Sharon M. Draper Romiette and Julio

Courtesy of Simon & Schuster Children's Publishing

Sharon M. Draper, ‘Romiette and Julio’

2001, Simon Pulse

In this updated version of Shakespeare's classic, teenagers Romiette and Julio draw the ire of a local gang, who disprove of interracial dating (Romiette is black; Julio is Hispanic). Forbidden love is nothing new in young adult fiction, but the stakes never feel higher than in Draper's take.

Katie Coyle, 'Vivian Versus the Apocalypse'

Courtesy of Hot Key Books

Katie Coyle, ‘Vivian Versus the Apocalypse’

2013, Hot Key Books

You would be forgiven for missing this quiet but powerful book about a Westboro Baptist-style cult by first-time novelist Katie Coyle. Released last year in the U.K., this book will hit the U.S. next year under the name Vivian Apple at the End of the World. (Though author Coyle is herself American – got it?) When a so-called rapture causes the disappearance of her parents (along with most of the adults in her neighborhood), Vivian and her best friend set out on a road trip across America to seek out answers. 

The Hunger Games - Suzanne Collins

Courtesy of Scholastic

Suzanne Collins, ‘The Hunger Games’ (Trilogy)

2008, Scholastic

There was a moment late last year when you couldn't open your browser window without reading a think piece on Catching Fire. In this dystopian Battle Royale With Cheese franchise, of which The Hunger Games is the first installment, kids are forced to fight to the death in a reality-TV style competition – that is, until teenage Katniss Everdeen becomes the reluctant leader of a rebellion against the ruling powers. You've seen the movies, but, if you haven't yet, you need to read the books.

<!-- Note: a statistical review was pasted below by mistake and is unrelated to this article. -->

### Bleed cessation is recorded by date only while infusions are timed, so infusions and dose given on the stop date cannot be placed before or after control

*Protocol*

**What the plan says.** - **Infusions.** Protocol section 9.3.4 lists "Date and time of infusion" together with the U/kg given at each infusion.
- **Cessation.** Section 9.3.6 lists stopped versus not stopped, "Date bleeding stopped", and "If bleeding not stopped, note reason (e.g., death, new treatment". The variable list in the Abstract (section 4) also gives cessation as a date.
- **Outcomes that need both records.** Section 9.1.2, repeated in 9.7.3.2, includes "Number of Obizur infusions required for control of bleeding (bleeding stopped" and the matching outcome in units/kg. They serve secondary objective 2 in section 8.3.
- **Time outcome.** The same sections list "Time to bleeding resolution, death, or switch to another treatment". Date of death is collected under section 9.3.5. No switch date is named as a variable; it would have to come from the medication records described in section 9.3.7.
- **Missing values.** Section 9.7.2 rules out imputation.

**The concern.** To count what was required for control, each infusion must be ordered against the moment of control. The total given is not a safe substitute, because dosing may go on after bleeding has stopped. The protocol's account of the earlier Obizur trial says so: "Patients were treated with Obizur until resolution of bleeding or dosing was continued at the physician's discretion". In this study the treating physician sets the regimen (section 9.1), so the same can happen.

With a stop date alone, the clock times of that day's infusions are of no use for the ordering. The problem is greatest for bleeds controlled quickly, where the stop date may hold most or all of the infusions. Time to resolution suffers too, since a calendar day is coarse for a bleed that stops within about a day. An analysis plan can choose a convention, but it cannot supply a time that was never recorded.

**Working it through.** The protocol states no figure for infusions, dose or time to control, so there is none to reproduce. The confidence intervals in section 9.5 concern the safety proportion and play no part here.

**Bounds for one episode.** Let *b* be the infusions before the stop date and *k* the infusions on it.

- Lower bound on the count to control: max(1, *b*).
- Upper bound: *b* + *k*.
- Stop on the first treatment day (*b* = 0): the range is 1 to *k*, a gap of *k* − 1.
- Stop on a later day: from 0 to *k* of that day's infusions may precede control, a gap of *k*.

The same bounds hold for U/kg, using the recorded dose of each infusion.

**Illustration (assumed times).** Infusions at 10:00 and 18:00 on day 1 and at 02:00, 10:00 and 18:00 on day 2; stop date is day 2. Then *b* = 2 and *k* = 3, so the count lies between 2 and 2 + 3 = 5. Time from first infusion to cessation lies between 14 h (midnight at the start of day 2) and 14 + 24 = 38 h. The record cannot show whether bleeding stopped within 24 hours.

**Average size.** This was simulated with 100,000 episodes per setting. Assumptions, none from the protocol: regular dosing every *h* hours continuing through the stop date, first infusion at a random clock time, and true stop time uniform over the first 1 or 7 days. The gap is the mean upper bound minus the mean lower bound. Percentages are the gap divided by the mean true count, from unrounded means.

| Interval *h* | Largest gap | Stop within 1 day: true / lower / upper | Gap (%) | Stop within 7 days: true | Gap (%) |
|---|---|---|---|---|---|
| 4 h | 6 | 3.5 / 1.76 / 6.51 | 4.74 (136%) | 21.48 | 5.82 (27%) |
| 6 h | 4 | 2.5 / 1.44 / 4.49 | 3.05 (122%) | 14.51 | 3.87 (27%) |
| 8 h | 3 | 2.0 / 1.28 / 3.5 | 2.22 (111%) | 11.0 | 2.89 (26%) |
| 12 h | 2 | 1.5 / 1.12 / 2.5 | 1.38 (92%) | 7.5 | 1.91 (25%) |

Gingerbread - Rachel Cohn

Courtesy of Simon and Schuster

Rachel Cohn, ‘Gingerbread’

2002, Simon Pulse

Much to her parents' chagrin, Cyd Charisse is young, wild and reckless. After one act of teenage rebellion too many, Cyd's mother sends her to New York to stay with her estranged birth father. Convinced she has life all figured out, Cyd is caught off guard when she arrives in a new city to a cold, distant father and half-siblings that are total strangers.

The Perks of Being a Wallflower - Stephen Chbosky

Courtesy of Simon and Schuster

Stephen Chbosky, ‘The Perks of Being a Wallflower’

1999, MTV Books

Charlie isn't much of a doer – he prefers to observe life rather than participate in it. That is, until, he starts high school and falls in with a group of misfits that spend their time making zines and staging versions of The Rocky Horror Picture Show. This charming, deceptively heavy little novel beautifully depicts the sense of relief that comes with finding your tribe.


The Princess Diaries - Meg Cabot

Courtesy of HarperCollins

Meg Cabot, ‘The Princess Diaries’

2000, HarperTrophy

Probably best known for its 2001 film adaptation starring Anne Hathaway and Julie Andrews, Cabot's book (the first in a series) is much giddier and wryer than the sentimental onscreen version. New Yorker Mia Thermopolis is thrown out of her element when she is told, out of the blue, that she is heir to the throne of a small European principality. 

Beauty Queens - Libba Bray

Courtesy of Scholastic

Libba Bray, ‘Beauty Queens’

2011, Scholastic